Oliver Dowden threatens broadcaster with funding or governance changes after damning report into 1995 onderhoud
In an article for Die tye, Mr Dowden said the recent report into the journalist and his 1995 interview with Princess Diana “has exposed failures that strike at the heart of our national broadcaster’s values and culture”.
The upcoming review of the BBC’s Charter was an opportunity to ensure the national broadcaster reformed its processes and abandoned its “we know best” attitude, hy het gesê.
As well as governance, there were also “more fundamental questions about the correct funding model, shape and structure of the BBC”, Mr Dowden wrote, in remarks which are likely to be interpreted as a veiled threat to the licence fee.
The BBC has been reeling after a damning independent report by former Supreme Court judge Lord Dyson concluded Mr Bashir used “deceitful behaviour” and broke BBC guidelines to help secure his groundbreaking Panorama interview with Princess Diana.
Lord Dyson’s probe concluded that the TV journalist was in “serious breach” of BBC rules by using fake bank statements to help gain the trust of Diana’s brother Earl Spencer and set up the 1995 onderhoud.
He also strongly criticised an internal BBC review in 1996, led by the future director-general Lord Hall, which quickly cleared Mr Bashir of wrongdoing after the fake bank statements first emerged.
“Long-serving employees of the BBC – people who have worked there their entire lives – have described the shame they feel about the revelations,” Mr Dowden wrote.
“The BBC must act fast to restore trust, and reassure the country that it will shine a light on any other areas falling short of the high standards we rightly expect from it.”
The culture secretary insisted he wanted to preserve the BBC and protect its editorial independence, but said there had to be a new focus on “diversity of opinion”.
“The BBC can occasionally succumb to a ‘we know best’ attitude that is detached both from the criticism and the values of all parts of the nation it serves. Groupthink in any organisation results in a lack of challenge and poor decision-making.”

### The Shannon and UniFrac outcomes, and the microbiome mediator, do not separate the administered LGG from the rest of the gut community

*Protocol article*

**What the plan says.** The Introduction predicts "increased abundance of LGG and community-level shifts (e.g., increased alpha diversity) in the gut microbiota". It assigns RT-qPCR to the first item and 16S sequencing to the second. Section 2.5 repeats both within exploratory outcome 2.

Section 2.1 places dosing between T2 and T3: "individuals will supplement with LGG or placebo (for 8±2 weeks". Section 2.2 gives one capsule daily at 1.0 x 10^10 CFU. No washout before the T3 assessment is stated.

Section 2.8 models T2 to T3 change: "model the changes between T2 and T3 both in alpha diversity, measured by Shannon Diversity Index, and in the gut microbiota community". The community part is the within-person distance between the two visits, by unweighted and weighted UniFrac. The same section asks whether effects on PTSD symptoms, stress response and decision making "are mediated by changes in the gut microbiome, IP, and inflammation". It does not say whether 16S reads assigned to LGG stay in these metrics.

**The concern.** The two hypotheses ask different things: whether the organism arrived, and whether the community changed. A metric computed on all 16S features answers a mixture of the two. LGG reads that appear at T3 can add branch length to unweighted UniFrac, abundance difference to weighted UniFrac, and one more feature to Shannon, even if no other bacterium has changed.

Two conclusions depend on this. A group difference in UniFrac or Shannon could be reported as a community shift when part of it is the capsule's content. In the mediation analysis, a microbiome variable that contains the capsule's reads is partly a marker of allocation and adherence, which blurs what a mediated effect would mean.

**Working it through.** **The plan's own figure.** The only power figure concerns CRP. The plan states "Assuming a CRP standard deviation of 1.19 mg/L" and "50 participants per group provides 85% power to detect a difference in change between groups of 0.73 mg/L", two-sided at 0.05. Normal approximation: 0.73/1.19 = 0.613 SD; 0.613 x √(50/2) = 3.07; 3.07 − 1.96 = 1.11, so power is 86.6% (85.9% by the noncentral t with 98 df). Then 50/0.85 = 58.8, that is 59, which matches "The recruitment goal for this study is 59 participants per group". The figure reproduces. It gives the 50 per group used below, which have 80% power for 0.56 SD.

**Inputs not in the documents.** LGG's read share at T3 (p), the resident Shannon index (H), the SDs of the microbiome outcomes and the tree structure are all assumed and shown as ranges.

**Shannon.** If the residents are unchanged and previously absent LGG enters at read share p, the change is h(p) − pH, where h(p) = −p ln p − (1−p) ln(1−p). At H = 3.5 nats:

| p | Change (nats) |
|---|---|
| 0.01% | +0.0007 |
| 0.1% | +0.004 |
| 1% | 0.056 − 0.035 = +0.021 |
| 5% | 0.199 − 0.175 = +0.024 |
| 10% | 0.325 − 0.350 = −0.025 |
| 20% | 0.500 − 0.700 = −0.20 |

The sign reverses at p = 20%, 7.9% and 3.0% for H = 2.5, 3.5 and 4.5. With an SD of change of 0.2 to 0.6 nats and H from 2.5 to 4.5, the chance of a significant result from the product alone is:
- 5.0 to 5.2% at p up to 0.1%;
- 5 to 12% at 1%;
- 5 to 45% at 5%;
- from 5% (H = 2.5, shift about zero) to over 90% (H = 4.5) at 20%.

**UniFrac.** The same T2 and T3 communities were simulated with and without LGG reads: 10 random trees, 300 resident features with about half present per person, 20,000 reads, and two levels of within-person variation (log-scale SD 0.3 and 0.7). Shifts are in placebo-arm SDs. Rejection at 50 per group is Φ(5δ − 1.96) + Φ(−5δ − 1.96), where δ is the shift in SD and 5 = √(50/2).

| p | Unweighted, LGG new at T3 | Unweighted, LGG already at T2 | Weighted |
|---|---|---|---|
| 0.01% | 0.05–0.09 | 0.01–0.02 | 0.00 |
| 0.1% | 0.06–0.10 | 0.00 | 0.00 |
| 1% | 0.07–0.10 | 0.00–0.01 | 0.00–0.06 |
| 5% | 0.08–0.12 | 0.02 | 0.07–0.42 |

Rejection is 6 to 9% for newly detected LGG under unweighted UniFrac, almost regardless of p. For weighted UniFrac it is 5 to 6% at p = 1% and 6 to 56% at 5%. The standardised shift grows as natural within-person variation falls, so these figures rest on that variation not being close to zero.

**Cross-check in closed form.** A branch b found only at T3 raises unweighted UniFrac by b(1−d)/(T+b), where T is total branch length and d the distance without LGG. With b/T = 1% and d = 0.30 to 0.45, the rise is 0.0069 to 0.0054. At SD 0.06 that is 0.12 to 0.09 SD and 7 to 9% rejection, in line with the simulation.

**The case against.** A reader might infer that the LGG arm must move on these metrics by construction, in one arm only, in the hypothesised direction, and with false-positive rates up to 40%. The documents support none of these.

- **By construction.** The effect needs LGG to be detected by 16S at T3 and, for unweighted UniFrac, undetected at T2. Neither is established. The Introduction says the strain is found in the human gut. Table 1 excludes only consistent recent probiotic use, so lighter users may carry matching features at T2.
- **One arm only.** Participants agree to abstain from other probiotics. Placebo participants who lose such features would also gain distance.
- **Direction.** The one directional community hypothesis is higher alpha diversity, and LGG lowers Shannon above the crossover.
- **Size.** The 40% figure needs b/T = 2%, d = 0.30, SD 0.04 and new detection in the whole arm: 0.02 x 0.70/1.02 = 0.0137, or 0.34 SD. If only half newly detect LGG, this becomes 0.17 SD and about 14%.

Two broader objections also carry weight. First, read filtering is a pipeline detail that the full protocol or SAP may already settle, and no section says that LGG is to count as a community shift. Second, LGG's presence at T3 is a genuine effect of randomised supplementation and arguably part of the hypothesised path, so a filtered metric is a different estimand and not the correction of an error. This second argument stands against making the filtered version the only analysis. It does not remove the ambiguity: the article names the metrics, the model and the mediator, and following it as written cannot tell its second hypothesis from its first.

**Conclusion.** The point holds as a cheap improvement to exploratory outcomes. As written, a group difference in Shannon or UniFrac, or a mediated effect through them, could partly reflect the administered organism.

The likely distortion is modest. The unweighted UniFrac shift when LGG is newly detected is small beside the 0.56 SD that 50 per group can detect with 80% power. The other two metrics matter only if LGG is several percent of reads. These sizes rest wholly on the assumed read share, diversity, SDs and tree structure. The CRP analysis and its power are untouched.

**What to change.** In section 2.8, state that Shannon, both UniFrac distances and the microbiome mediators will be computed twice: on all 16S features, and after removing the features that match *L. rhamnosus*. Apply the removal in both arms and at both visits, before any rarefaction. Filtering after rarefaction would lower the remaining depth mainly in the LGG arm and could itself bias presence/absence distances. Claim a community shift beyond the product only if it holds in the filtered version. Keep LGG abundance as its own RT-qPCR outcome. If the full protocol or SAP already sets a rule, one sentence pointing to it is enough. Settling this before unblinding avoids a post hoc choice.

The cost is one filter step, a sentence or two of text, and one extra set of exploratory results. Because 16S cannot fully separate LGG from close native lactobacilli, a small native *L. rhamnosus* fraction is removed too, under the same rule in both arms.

“With intensifying competition from platforms such as Netflix and Amazon, the BBC cannot retreat. It must instead be equipped to step up to project British values and distinct quality programming with renewed vigour and ambition as our national champion.”
Mr Dowden’s strong criticism comes after the home secretary Priti Patel threatened the BBC with sweeping governance and funding reforms when its royal charter is reviewed next year.
Refusing to rule out criminal prosecutions over the issue, she said the broadcaster needed to rebuild “trust and confidence”.
“This is going to be a very significant and serious moment, at a time when the reputation of the BBC has been compromised.”
Since the Conservatives won a majority government in 2015, a number of ministers have threatened the BBC with major reforms – including abolishing the licence fee – and accused the broadcaster of losing touch with public opinion.
Following the publication of Lord Dyson’s report into the Bashir scandal, a number of the BBC’s regular critics in the press have also argued the fiasco underlined why the corporation should be cut down to size or brought to heel.
The director-general Tim Davie has apologised for the BBC’s failings in the mid-90s when Mr Bashir procured his interview with Princess Diana.
“While today’s BBC has significantly better processes and procedures, those that existed at the time should have prevented the interview being secured in this way,” he said last week.
“The BBC should have made greater effort to get to the bottom of what happened at the time and been more transparent about what it knew.
“While the BBC cannot turn back the clock after a quarter of a century, we can make a full and unconditional apology. The BBC offers that today.”